A brief history of Trans Am racing

With an apparent resurgence of muscle cars coming from Detroit, many are reminded of the "good ol' days" of Trans Am racing. This particular series mutated from the SCCA's B-Production Sedan class when the decision was made to award a manufacturer's title - a move that eventually dragged Ford, General Motors, Chrysler, and AMC into a high-dollar factory-sponsored war for muscle car dominance.

The cars competing in Trans Am were built much like their circle-track "stock car" brethren of the day, with each race vehicle being built on a production-based unibody riding on essentially stock suspension components. Homologation was the rule of the day, and this lead to such street legends as the Camaro Z/28, Boss Mustang, AAR Cuda, and of course the Firebird Trans Am - all of which were equipped from the factory with a bone-jarring ride and oversquare V8s that would make today's high-performance four-cylinders seem downright docile in comparison. It was truly a case of "win it on Sunday and sell it on Monday", unlike today's Trans Am series that consists of tube-framed chassis wrapped with bodywork that barely resembles anything you'd find in a showroom. There were widespread rumors of cheating, which we'd rather think of as creative interpretation of the rules. Considering that Trans Am racing drew some of the more creative characters from NASCAR and drag racing, we have no doubt that stories of acid-dipped bodies, illegal non-factory engine components, and expanded fuel capacity are at least rooted in truth, even if a few decades of bench racing has allowed them to take on a life of their own.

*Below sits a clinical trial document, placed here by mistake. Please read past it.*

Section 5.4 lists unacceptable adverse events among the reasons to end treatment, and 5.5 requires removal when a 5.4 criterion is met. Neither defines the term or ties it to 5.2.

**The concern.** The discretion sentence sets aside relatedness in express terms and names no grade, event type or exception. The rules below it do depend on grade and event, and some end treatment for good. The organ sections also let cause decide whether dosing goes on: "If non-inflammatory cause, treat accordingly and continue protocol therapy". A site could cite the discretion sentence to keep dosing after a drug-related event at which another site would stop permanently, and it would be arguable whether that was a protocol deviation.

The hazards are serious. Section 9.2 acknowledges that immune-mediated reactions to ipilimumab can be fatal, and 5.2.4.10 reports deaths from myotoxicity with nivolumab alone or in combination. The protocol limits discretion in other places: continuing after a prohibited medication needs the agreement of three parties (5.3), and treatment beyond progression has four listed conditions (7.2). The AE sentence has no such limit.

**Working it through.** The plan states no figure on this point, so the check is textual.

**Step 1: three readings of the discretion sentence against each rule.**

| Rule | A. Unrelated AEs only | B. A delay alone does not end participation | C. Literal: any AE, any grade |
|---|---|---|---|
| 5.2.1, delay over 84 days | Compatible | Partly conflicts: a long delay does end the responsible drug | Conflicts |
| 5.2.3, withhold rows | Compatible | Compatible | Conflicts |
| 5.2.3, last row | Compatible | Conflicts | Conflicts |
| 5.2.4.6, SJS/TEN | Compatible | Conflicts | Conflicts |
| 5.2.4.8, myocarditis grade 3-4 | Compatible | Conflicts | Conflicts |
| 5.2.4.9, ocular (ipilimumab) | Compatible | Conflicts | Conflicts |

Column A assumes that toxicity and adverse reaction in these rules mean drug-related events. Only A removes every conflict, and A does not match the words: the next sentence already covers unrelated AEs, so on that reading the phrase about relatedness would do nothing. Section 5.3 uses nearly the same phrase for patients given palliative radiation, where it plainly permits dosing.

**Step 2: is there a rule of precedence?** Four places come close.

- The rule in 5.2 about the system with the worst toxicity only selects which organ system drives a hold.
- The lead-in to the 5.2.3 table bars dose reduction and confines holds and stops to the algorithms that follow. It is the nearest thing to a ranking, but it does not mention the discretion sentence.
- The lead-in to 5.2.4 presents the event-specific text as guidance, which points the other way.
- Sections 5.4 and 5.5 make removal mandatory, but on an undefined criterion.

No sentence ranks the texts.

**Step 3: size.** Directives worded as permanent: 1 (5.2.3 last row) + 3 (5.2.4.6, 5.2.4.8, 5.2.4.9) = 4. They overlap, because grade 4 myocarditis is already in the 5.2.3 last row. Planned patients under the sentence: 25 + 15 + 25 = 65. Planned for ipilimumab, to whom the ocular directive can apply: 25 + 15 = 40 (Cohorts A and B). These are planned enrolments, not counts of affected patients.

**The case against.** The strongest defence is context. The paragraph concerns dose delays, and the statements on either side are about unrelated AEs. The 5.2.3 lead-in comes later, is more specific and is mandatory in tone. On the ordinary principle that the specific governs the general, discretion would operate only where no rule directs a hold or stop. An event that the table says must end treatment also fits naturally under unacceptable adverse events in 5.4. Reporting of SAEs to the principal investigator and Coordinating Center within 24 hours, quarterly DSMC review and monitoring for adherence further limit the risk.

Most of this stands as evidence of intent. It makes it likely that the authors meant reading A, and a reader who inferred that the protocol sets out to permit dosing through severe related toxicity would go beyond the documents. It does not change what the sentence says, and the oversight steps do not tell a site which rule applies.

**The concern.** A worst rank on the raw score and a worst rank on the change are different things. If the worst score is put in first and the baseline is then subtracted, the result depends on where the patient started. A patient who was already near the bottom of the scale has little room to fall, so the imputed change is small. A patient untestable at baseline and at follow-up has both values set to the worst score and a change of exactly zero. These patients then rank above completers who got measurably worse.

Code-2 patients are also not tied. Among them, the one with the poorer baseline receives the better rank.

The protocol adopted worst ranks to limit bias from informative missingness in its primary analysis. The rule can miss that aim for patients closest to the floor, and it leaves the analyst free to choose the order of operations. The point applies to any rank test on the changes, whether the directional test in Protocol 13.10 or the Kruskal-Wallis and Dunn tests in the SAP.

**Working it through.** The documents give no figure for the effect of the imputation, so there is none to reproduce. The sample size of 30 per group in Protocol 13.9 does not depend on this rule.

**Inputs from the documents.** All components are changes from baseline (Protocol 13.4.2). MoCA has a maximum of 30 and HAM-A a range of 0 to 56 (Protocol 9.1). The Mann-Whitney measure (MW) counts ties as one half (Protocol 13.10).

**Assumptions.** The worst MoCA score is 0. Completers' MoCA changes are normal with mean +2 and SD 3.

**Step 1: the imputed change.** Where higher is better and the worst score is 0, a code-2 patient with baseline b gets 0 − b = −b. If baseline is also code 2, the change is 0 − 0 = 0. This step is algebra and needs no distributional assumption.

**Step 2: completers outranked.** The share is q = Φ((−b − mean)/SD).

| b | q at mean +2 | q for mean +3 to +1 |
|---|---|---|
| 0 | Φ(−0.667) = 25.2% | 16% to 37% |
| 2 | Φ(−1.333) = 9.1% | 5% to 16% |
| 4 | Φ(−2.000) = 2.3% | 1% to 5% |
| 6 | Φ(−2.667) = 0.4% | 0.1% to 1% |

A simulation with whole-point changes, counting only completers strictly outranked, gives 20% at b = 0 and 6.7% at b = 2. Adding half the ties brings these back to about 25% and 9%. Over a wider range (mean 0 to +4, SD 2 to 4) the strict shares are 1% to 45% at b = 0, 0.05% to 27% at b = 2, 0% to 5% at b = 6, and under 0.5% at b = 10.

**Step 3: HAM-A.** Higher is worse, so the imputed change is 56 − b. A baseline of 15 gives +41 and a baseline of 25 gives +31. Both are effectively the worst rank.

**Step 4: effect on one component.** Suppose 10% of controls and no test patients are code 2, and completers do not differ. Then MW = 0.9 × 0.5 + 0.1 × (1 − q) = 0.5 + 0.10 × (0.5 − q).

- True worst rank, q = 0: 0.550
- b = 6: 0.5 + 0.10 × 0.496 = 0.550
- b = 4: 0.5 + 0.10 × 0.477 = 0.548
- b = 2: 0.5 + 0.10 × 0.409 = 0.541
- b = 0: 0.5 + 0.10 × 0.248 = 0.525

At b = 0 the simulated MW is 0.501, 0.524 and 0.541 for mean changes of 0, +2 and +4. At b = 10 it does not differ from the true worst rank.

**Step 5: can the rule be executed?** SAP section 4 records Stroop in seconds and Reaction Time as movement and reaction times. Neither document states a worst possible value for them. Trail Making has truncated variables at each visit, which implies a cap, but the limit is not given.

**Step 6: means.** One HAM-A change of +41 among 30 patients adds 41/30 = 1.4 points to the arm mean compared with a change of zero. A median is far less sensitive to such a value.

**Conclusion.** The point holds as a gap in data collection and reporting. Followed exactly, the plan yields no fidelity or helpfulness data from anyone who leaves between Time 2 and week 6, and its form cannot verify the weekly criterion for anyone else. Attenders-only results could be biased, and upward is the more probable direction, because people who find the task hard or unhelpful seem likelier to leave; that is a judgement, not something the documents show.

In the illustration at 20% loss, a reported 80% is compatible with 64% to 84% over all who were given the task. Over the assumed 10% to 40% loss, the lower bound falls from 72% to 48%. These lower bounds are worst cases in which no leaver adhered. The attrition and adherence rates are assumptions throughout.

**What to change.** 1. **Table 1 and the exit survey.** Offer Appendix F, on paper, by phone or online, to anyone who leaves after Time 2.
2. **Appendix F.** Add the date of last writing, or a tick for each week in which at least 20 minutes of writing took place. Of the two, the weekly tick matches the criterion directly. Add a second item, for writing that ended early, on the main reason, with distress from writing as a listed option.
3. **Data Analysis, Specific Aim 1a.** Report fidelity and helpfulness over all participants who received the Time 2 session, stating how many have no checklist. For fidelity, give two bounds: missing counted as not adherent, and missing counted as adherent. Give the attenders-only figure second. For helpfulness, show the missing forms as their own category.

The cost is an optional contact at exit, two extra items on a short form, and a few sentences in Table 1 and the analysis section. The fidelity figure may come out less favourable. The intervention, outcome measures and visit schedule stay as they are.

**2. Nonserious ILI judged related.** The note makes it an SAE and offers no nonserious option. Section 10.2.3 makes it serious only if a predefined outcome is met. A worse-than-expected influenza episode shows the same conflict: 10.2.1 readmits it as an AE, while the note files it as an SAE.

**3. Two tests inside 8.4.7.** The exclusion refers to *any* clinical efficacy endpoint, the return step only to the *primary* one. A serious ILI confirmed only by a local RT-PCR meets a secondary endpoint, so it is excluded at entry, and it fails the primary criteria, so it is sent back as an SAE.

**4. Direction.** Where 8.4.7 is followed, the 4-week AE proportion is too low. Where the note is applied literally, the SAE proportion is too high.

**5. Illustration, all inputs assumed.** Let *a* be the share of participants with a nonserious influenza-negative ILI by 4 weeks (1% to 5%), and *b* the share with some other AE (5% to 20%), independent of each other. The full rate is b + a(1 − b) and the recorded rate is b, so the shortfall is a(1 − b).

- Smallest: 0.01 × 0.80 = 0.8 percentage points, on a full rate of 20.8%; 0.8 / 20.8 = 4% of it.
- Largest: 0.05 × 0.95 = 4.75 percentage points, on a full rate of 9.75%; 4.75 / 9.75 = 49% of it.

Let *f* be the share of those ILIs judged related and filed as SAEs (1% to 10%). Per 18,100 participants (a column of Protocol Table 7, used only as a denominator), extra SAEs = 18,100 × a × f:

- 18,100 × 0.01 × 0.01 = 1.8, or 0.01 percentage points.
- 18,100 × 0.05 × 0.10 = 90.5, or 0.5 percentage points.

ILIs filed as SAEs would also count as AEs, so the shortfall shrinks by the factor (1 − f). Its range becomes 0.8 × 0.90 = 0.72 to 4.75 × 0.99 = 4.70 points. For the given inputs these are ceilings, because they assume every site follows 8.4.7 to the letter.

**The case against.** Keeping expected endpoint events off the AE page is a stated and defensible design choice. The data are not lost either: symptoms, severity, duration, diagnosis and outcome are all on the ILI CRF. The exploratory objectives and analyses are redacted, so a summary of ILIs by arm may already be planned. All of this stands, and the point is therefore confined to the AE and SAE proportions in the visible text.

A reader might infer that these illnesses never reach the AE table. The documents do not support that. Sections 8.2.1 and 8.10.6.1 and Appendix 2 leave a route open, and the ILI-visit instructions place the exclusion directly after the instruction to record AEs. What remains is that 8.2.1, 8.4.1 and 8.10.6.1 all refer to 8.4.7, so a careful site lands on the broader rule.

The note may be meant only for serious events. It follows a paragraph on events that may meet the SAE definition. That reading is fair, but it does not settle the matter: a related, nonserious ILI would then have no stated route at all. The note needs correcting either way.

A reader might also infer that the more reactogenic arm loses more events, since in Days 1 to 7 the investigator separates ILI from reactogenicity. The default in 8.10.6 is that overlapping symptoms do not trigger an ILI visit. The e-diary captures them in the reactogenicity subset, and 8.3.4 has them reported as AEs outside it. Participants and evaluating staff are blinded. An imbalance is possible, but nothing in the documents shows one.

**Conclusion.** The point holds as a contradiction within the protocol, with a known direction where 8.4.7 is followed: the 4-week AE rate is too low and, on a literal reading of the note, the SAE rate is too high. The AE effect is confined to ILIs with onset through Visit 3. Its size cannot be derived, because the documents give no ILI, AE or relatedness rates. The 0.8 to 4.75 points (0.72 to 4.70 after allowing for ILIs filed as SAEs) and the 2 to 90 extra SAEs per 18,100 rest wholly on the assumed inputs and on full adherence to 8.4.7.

When the manufacturers pulled out in 1971, the golden age of Trans Am racing drew to a close - much like the muscle-car era in general. Fast-forward 38 years or so, and maybe the conditions will be ripe for Mustangs, Camaros, and Challengers to once again rub fenders in a big-league racing series. One thing is for certain - production-based racing has never failed to bring better vehicles to consumers, and so without a doubt we'd welcome the sound of uncorked small-block V8s on road courses around the country.

[Source: Car Craft]

More Information